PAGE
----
7. Marketing has influenced you – Yes it has. Digital audio is just a stream of numbers. Computers add up numbers in a well understood and predictable way, if they didn’t we’d constantly have satellites raining down on us from the sky. We are talking here basic mathematics (addition, subtraction and division), there is no magic, there are no secret things that some DAW manufacturers know that others don’t. Dithering and interpolation are well understood and there are plenty of options in most DAW software to give you control over them. But understand, that the suppliers of professional and consumer audio equipment have strongly vested interests in convincing you that you need to upgrade to the latest and greatest gear/format, that’s how they make money, selling gear based on specifications. Audio quality ceased to be a meaningful differentiator of music production software platforms once they had all moved to 32 Bit float internal processing. The effect of a lifetime’s marketing has been so powerful, let’s consider three aspects associated with bit-depth and sample rate:
    • DAW Bit depth – Anyone who has used a calculator will know that when you perform mathematical operations you only have so many decimal places and so get rounding errors and these errors accumulate in the least significant decimal place. The same thing happens when processing digital audio. If you have 16 Bit numbers representing your data then these rounding errors can creep into the audible realm, particularly with very quiet passages of music. A 32 Bit floating point format allows mathematical operations to be performed on audio without rounding errors becoming audible. Before you ask, no, 64 Bit is not subjectively better. Yes there are a few exceptional circumstances that can be concocted to create audible artifacts in a 32 Bit floating point format, but the same is true of 64 Bit float and these cases are not worth considering as a driving factor in perception of ‘quality’.NOTE: If you turn up the volume to maximum on a long-decaying sound stored in 16 vs 24 bit, you will probably hear the difference as quantization noise. But this is not how we listen to music. When the normal music starts again you would blow your speakers and your hearing. Set to normal, or even loud listening levels, those noises are not audible in the domestic environment. As you read around the internet forums you will see many people extrapolate ‘volume-cranked’ listening as evidence the difference between 16 and 24 bit audio files affects the listening experience. Research1 shows it doesn’t.
    • Electronics – The best analog to digital electronic circuits that are currently possible to implement in commercially available ‘professional’ audio equipment are equivalent to, at best, 20 Bit. A dynamic range or 120 dB. Yes, all those 24 Bit recordings are actually delivering somewhere between 18 to 20 bits of real-world precision once they have been mangled by the best converters and room-temperature electronics you can buy. What this means is that even a lowly 24 Bit file has outstripped the ability of our electronics to reproduce it, the noise inherent in the electronic components swamps the remaining resolution in a sea of noise. Sample rates, on the other hand can go almost as high as you want (although some amplifiers behave badly when fed ultrasonic signals, so even this can be an issue), but as we have seen in the study above, more than 44.1 kHz is a waste. Time to stop worrying about the technical specifications of DAWs as a driver of ‘quality’ and concentrate on the other things in this list that matter more, like mixing and performance.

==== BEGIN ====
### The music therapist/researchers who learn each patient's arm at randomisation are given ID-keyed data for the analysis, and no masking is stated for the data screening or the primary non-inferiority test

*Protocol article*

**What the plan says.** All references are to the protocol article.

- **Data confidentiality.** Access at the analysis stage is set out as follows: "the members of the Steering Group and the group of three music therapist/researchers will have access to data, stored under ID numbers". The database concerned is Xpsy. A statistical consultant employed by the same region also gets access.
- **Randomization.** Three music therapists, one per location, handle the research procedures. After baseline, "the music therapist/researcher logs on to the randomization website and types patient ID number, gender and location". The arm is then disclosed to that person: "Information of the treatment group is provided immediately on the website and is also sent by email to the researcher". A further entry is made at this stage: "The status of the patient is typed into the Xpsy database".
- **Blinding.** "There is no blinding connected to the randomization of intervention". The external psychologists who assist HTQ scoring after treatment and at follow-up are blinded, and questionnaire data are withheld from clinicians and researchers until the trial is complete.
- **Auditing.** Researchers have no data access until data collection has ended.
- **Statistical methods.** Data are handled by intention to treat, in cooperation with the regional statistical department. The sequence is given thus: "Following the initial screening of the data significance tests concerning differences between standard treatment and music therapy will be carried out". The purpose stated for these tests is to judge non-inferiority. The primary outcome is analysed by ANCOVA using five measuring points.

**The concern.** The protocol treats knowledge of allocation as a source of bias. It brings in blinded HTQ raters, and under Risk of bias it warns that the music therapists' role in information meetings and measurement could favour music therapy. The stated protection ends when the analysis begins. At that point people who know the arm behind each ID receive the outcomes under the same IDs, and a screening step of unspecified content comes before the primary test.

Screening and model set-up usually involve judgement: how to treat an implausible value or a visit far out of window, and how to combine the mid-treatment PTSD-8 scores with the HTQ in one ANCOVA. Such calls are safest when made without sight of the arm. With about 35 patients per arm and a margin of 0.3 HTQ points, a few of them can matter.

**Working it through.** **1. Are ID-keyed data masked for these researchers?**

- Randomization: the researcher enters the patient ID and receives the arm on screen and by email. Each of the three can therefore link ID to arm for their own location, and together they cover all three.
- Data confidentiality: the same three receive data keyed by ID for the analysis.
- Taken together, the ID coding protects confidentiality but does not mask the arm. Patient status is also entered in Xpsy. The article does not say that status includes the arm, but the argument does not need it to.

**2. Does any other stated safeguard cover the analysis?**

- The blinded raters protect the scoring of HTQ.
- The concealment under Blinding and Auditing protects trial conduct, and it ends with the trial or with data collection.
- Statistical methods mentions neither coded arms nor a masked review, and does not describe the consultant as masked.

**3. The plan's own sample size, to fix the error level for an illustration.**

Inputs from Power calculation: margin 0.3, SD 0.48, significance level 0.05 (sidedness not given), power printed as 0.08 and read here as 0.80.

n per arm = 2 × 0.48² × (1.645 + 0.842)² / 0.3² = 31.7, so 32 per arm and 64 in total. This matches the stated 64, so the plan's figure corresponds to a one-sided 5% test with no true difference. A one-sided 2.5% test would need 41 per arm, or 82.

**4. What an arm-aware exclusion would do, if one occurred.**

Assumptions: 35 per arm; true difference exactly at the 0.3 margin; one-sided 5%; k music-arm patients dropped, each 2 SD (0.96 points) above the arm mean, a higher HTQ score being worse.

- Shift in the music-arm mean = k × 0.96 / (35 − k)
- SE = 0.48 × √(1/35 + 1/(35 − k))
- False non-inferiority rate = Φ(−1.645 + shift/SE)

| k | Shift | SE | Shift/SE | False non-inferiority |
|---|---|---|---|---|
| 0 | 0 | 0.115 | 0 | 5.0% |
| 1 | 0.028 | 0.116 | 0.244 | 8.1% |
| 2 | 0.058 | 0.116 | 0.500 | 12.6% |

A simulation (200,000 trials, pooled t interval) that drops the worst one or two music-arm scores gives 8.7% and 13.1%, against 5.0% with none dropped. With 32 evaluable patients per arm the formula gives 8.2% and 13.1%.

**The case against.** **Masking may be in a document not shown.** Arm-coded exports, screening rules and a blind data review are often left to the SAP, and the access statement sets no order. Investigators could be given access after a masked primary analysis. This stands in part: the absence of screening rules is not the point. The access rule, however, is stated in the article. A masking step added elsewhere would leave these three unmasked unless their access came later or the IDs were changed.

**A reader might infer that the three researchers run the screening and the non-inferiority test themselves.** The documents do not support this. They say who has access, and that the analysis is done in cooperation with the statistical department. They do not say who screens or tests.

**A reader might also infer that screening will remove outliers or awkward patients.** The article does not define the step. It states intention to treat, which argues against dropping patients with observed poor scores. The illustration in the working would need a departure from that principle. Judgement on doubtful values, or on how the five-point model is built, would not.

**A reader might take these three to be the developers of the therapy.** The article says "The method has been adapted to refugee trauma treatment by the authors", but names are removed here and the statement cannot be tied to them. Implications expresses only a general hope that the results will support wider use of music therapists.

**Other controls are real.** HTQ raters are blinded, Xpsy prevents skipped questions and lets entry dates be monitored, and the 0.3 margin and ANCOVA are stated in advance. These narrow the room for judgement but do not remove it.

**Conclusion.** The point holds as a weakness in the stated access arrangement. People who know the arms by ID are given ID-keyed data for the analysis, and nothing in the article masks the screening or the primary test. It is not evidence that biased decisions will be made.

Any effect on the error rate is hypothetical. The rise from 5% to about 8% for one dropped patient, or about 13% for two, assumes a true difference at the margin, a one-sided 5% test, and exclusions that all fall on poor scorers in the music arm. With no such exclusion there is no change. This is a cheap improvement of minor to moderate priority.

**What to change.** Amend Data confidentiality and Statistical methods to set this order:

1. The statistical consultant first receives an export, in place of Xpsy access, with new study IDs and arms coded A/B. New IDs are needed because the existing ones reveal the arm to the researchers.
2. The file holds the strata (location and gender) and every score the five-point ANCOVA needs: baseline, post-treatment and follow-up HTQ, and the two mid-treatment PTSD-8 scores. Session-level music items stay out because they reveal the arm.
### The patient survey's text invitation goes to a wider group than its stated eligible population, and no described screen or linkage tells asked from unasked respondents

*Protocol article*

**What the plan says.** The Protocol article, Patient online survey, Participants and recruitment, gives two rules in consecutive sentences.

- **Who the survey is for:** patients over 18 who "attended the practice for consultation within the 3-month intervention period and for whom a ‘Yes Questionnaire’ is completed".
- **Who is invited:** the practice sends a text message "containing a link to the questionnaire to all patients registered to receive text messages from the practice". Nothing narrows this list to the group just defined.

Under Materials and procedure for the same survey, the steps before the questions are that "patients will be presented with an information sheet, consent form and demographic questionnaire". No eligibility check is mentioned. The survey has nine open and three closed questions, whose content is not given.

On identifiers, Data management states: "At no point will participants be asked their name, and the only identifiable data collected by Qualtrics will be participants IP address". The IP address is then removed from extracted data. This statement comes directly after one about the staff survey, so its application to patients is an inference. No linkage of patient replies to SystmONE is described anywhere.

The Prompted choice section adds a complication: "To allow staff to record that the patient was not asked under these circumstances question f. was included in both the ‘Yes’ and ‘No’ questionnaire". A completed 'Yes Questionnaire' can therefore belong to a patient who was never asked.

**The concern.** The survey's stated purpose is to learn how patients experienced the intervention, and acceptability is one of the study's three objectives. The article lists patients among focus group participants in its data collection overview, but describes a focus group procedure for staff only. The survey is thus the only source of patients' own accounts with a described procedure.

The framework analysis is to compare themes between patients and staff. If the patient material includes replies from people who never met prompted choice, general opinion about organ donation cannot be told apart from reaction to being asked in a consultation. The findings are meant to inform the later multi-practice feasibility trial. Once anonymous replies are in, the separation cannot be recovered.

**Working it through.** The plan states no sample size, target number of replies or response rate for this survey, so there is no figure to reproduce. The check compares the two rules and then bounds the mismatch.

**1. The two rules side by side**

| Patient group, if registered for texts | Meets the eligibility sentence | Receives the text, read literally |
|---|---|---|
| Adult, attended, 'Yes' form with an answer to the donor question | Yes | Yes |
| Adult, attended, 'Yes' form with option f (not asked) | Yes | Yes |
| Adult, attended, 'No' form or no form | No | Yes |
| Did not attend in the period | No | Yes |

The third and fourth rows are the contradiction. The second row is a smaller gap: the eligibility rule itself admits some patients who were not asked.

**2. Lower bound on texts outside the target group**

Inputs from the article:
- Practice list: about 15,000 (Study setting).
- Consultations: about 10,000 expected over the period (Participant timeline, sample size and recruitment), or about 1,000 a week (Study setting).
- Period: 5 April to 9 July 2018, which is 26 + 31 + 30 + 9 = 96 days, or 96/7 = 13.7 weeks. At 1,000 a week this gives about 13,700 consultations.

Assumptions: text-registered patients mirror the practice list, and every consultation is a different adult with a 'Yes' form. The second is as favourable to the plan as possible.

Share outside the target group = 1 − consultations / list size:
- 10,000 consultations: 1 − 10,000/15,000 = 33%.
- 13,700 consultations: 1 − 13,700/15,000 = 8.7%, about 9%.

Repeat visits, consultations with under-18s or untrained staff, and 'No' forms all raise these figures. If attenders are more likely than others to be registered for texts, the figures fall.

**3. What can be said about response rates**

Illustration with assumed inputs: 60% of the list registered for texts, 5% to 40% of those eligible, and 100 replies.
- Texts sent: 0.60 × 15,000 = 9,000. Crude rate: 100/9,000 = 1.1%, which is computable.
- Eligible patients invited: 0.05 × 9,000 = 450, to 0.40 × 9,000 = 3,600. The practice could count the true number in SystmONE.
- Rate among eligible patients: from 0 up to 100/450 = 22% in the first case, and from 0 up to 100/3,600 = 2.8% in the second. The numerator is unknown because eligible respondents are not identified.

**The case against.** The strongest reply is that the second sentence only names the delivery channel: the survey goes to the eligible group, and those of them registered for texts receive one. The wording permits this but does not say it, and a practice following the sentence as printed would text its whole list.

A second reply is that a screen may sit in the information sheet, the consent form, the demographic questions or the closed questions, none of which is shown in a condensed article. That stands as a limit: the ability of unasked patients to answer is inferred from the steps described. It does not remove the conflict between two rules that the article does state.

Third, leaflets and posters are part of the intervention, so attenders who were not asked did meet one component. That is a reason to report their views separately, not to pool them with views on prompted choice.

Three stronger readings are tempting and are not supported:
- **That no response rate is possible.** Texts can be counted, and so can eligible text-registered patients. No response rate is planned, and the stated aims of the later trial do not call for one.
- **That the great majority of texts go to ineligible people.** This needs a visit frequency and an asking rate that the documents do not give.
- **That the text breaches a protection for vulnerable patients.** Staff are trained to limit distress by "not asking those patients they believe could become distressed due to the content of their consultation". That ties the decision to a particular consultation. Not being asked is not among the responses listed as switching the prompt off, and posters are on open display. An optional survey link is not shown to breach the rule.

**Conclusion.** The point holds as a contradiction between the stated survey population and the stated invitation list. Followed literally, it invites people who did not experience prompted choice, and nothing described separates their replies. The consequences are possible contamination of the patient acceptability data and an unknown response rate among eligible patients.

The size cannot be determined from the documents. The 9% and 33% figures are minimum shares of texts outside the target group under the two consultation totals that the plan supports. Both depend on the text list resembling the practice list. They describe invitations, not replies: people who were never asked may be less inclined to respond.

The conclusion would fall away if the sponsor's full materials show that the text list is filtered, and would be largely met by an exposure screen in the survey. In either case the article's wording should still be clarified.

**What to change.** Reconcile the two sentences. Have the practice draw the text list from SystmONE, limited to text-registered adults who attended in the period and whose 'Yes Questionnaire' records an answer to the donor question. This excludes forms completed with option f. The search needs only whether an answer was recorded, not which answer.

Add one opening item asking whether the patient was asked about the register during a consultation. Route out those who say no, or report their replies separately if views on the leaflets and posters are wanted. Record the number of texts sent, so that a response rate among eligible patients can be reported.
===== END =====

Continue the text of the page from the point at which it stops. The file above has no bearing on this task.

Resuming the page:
• The weakest link – Human hearing. Surely 24 Bit 192 kHz wav files sound superior to the 16 Bit 44.1 kHz wav files used on CDs? Brace yourself, this may come as an unbelievable shock, the largest and best study conducted to date (see the reference below)1shows that there is no audible difference between ‘high-end’ audio formats ~24 Bit @ 192 kHz and 16 Bit 44.1 kHz (CD standard). A user-friendly article discussing the research can be read at the following link: The Emperor’s New Sampling Rate.What they found – From a sample of 554 listeners that included professionals, the general population & young listeners (prized for their high-frequency hearing), those that correctly identified the higher quality audio was 276, or 49.8%. The same number you would get if you just flipped a coin 554 times or asked untrained monkeys to do the task. No sub-group outperformed chance. In summary, 16 Bit 41.1 kHz sound is indistinguishable from ~24 Bit @ 192 kHz for music distribution. Yes, 32 Bit float is important for audio processing in a DAW, but once it comes time to convert that audio into a format useful for distribution and human consumption, you just can’t meaningfully improve on the CD standard.